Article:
- A patent titled "Bumper mounting assembly for a snowplow." For some reason I (Charlie) do not know, people search for the number and end up on this Website. The only place I can find it is in the log of search strings that brought people to this site. Go figure!
- US Patent 4906502
- A plastic-fabric composite sandwich structure inflated with
Appears to be the Zoom AIR design. According to inventor
Rudy, this results in a more stable athletic
shoe than the earlier designs.
- US Patent 4936029
- An enhancement of the Nike
design that mixes crystalline material into the AIR capsule. According to
inventor Marion Frank
Rudy, this provides more stable pressurization throughout the life of
- US Patent 4944310
- The "Device For Treating Snoring Sickness," known to many
satisfied (and frustrated) patients as CPAP.
- US Patent 4989350
- A Converse design for a
high-top basketball shoe that featured plastic struts to prevent unwanted
- US Patent 5042176
- An enhancement of the Nike
design described in US Patent 4936029.
According to inventor Marion Frank
Rudy, this allows creating an AIR capsule that can be inflated with
- US Patent 5083361
- Marion Frank Rudy makes
additional improvements to the basic design described in
- US Patent 5113599
- Known to sneaker freaks everywhere as
The Reebok PUMP.
- US Patent 5152082
- A proposed high-top internal support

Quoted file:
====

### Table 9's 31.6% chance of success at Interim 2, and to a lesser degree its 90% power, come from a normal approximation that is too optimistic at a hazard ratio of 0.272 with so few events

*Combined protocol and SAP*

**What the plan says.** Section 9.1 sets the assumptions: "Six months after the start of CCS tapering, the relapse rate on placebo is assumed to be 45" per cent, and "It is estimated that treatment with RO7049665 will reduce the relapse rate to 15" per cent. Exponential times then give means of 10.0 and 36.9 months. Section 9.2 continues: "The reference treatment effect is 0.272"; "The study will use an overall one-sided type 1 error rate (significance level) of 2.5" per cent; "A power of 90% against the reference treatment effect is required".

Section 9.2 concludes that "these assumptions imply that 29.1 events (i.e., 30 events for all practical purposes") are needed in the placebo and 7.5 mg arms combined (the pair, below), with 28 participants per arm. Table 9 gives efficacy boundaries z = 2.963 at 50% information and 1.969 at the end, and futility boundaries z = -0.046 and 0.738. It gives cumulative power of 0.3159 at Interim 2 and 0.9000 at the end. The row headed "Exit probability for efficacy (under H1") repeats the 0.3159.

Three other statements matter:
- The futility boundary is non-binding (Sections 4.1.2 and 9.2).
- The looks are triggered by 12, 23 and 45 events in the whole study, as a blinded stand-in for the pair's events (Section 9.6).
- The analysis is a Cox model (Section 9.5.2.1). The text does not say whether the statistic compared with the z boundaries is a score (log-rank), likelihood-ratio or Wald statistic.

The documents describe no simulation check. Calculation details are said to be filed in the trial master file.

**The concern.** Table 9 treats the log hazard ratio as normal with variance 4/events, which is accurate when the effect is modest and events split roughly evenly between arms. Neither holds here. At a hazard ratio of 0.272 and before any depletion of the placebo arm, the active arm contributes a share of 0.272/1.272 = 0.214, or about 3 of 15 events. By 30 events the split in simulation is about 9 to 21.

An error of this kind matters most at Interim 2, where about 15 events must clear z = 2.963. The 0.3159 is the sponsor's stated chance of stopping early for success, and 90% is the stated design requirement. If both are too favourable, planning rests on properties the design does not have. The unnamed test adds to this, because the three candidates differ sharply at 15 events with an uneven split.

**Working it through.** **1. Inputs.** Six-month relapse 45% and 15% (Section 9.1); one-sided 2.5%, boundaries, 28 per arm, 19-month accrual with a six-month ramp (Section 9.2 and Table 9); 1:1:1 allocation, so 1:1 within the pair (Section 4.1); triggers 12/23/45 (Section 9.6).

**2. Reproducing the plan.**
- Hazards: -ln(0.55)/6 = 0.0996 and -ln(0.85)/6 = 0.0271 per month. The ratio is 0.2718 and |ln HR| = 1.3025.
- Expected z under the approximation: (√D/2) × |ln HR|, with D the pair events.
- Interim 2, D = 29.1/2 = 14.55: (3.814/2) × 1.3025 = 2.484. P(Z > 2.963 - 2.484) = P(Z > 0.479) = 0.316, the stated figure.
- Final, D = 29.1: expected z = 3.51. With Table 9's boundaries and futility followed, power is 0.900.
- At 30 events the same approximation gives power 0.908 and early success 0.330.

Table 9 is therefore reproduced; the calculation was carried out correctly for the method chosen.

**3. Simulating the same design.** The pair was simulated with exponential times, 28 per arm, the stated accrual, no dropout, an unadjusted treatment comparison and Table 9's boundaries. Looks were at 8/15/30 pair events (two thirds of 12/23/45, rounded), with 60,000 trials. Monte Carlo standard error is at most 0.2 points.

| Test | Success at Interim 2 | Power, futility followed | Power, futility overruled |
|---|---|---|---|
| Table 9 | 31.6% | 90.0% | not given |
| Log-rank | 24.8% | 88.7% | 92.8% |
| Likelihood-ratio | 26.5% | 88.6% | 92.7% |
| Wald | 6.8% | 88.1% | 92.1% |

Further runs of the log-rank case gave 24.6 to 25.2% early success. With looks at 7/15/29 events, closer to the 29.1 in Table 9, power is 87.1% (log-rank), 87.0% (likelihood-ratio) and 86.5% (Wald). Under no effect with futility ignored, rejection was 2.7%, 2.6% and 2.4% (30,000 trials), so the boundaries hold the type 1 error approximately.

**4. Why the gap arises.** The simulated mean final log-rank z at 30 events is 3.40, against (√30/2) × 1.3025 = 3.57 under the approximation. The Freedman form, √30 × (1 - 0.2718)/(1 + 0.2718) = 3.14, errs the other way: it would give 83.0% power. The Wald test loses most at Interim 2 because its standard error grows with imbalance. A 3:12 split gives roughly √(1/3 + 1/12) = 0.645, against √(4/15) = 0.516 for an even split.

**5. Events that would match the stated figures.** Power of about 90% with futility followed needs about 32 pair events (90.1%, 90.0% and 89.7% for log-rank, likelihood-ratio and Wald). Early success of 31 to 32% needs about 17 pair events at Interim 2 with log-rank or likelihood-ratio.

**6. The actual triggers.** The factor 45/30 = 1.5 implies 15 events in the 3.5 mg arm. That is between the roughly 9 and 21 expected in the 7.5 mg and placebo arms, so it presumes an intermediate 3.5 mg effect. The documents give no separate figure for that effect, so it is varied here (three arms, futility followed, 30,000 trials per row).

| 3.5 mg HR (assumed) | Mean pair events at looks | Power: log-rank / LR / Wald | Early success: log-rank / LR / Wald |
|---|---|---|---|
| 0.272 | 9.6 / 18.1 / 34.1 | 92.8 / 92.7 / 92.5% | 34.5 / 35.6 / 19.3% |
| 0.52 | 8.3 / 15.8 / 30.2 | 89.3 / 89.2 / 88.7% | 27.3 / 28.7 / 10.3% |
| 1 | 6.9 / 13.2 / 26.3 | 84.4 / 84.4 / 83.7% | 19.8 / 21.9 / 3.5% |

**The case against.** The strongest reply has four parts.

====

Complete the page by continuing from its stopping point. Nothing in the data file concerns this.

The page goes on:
structure that looked akin to a plastic picket fence.
- US Patent 5247742
- A motion control device developed by
Nike that embeds a plastic serrated structure in
- US Patent 5343639
- A design for a user-tunable version of Nike Shox ("Son of
anyone?) Also see US Patent 5353523.
- US Patent 5353459
technique Nike uses when inflating the
AIR styles that include a ring of high-pressure
gas surrounding a center of lower-pressure inert gas. These include the
Air Max 2 running shoe series as well as
certain Charles Barkley styles.
- US Patent 5353523
- The design of the heel columns in Nike Shox shoes.
- US Patent 5572804
- The design of the cup-shaped elements that put the "Tuned" in
- US Patent 5704706
The design of the
LA Gear light GEAR cartridge.
- US Patent 5713141
- A method of combining polyurethane and EVA copolymer that results in a
multilayer Nike AIR
capsule with superior gas retention capabilities.
- US Patent 5896683
- A Nike design incorporating plastic
outriggers molded to the upper. This design appears
similar to the so-called "monkey paw" on
some Nike styles.
- US Patent 5952065
- Refinements to US Patent 5713141.
- US Patent 6013340
- Describes the methods of making a polyester polyol-urethane mixture used
in the walls of certain Nike AIR
- US Patent 6406038
- Covers the design characteristics of the wheel assembly in the "Heelys"
brand of shoe.
- US Patent 6487796
- A further improvement to the Nike Shox
technology that shapes the columns to obtain enhanced lateral stability.
- US Patent 6630507
- The patent for medical marijuana, held by the United States Government.
- US Patent Office
- As indicated by the many sneaker patents
they have issued... a United States
government office that keeps very busy!
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Last Updated: 12 May 2018
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Charlie's Sneaker Pages copyright 1995-2018 by Charles L. Perrin.
READERS PLEASE NOTE: Names of athletic shoe manufacturers, shoe styles, and technologies may be trademarked by the manufacturers. Charlie's Sneaker Pages uses these names solely to describe the shoes with the same familiar nomenclature used by the manufacturer and recognized by the reader.